A move to Australia brings most to the other side of the planet. While a move to an English-speaking British colony may be of some comfort, the distance and differences between home and the land down under are plenty. Before you spread some vegemite on toast this is what you need to know.
Sort Out Your Visa & Work Plan In Advance
Whether you’re going on a working holiday visa or are moving to an iron-clad permanent job offer, don’t leave home until you have your paperwork in hand. For those on a working holiday visa, remember you’ll only be permitted to work with each employer for six months. The holiday working visa will also require you to complete three months of regional (often farming related) work. If you want to extend your holiday working visa from one year to two, make sure you have your regional work completed early in your stay.
Expat Tip: Beat the heat on your holiday working visa by completing your regional work in the cooler months (often May through September).
Cash is King
Find out if your credit cards and bank account can still be used in Australia, and if not get some that will. Don’t forget to call your bank and credit card company to report your move, otherwise your cards may get flagged and suspended for unusual activity, an unnecessary hurdle to overcome. It’s also recommended you have enough cash in the bank to cover at least 6-8 weeks rent, since many accommodations require at least a four-week deposit.
Expat Tip: Bring less stuff and more cash. If you’re travelling in the Outback, you’ll have to pay a premium for food and drink. A tin of pop can even be more expensive if it’s cold vs. room temperature.
Where to Live
Many outsiders assume that Australia is relatively small and warm; Australia is roughly the size of Europe, and small portions of Australia see more snowfall than Switzerland. Whether you’re planning to travel during your stay or want to figure out what clothes to pack and where to settle based on your interests, seasonal preferences, and job opportunities this regional summary may help.
You’ll see all four seasons in Melbourne, the second largest city in Australia, thanks to its oceanic climate (sometimes in the same day). Temperatures peak in the low to mid 40s°C in February and dip just below 0°C in July. Melbourne is known for fine dining, art, and is often selected among the most livable cities in the world.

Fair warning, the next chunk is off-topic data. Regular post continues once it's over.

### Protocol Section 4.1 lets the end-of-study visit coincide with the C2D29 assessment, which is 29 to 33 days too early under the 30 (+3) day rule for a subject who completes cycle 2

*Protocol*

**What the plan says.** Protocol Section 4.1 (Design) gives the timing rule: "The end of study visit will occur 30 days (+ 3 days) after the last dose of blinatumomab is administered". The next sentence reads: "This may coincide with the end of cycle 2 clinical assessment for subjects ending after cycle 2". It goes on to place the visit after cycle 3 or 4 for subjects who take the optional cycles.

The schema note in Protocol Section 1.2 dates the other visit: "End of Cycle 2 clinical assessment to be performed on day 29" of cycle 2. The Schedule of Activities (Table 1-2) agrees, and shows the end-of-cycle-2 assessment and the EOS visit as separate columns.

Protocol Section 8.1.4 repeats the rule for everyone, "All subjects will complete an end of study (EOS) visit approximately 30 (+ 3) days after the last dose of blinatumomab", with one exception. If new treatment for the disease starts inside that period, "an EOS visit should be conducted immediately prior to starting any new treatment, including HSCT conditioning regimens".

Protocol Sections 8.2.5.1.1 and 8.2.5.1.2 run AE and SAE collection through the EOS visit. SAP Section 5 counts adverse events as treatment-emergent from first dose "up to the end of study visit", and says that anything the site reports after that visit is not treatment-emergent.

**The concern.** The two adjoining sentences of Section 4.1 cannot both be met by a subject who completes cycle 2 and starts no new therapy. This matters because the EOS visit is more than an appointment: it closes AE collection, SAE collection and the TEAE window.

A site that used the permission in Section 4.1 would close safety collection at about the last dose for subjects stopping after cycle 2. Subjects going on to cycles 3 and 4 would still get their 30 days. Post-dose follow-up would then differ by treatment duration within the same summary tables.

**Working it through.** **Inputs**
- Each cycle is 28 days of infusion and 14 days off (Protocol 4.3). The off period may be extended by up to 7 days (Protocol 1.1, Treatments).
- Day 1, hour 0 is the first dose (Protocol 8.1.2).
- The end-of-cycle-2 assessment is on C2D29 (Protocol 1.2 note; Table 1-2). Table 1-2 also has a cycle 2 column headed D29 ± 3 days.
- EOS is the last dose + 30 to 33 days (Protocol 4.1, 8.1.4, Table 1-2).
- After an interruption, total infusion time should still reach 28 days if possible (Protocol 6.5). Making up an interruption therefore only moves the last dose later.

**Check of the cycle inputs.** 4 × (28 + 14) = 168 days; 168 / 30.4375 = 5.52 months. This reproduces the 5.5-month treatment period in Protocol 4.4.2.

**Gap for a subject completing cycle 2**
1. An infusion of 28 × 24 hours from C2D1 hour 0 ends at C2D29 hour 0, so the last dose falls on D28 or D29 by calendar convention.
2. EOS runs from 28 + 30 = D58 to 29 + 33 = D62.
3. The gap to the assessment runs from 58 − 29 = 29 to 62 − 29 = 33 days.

Enjoy Sydney for mild winters and warm summers (think North American West Coast weather) with highs of 26 °C in January and lows of 8 °C in July. Sydney has a vibrant night life and wonderful beaches.
Brisbane has more of a tropical climate with 280 days of sunshine. This is the third most populated city in Australia with a diverse and quickly growing population.
Perth has hot and dry summers and wet and mild winters, and is famous for being one of the most geographically isolated large cities in the world.
Darwin’s closeness to Southeast Asia makes it appealing to anyone who wants/needs to travel to Asia. This is the most northern major city in Australia and has a tropical savanna climate with both dry and wet seasons. If you like heat and culture this is the place for you.
Expat Tip: Wear lots of sunscreen. Australia has one of the highest rates of skin cancer in the world. Make sure you look for “Reef-Safe” sunscreen to ensure you aren’t impacting the aquatic life in the area.
Finding the Right Accommodation
Many find it’s helpful to pre-book a hostel or place to stay in advance for a few weeks to allow them time to find a more long-term living solution suitable to their needs. Most Australian apartments are rented without furniture, so pack and ship accordingly. When searching for a place in a hotter climate, air conditioning is vital. Finally, if you’re on a tight budget find out when the next “Hard Rubbish Day” is in your area. This is when locals leave large items, think furniture and appliances, out for collection and you can get yourself some used items for your home at no cost.
Australia isn’t known for public Wi-Fi or speedy internet services (it was ranked 50th globally for internet speed). If you’re traveling the outback bring a map because as great as GPS is, you’ll want a backup plan for places with spotty service. You may want to purchase a portable Wi-Fi router to save yourself headaches, and don’t forget a portable cell phone charger and universal power adapter while you’re at it.
Keep all these things in mind and you’ll be ready to say G’day mate to Australia in no time.
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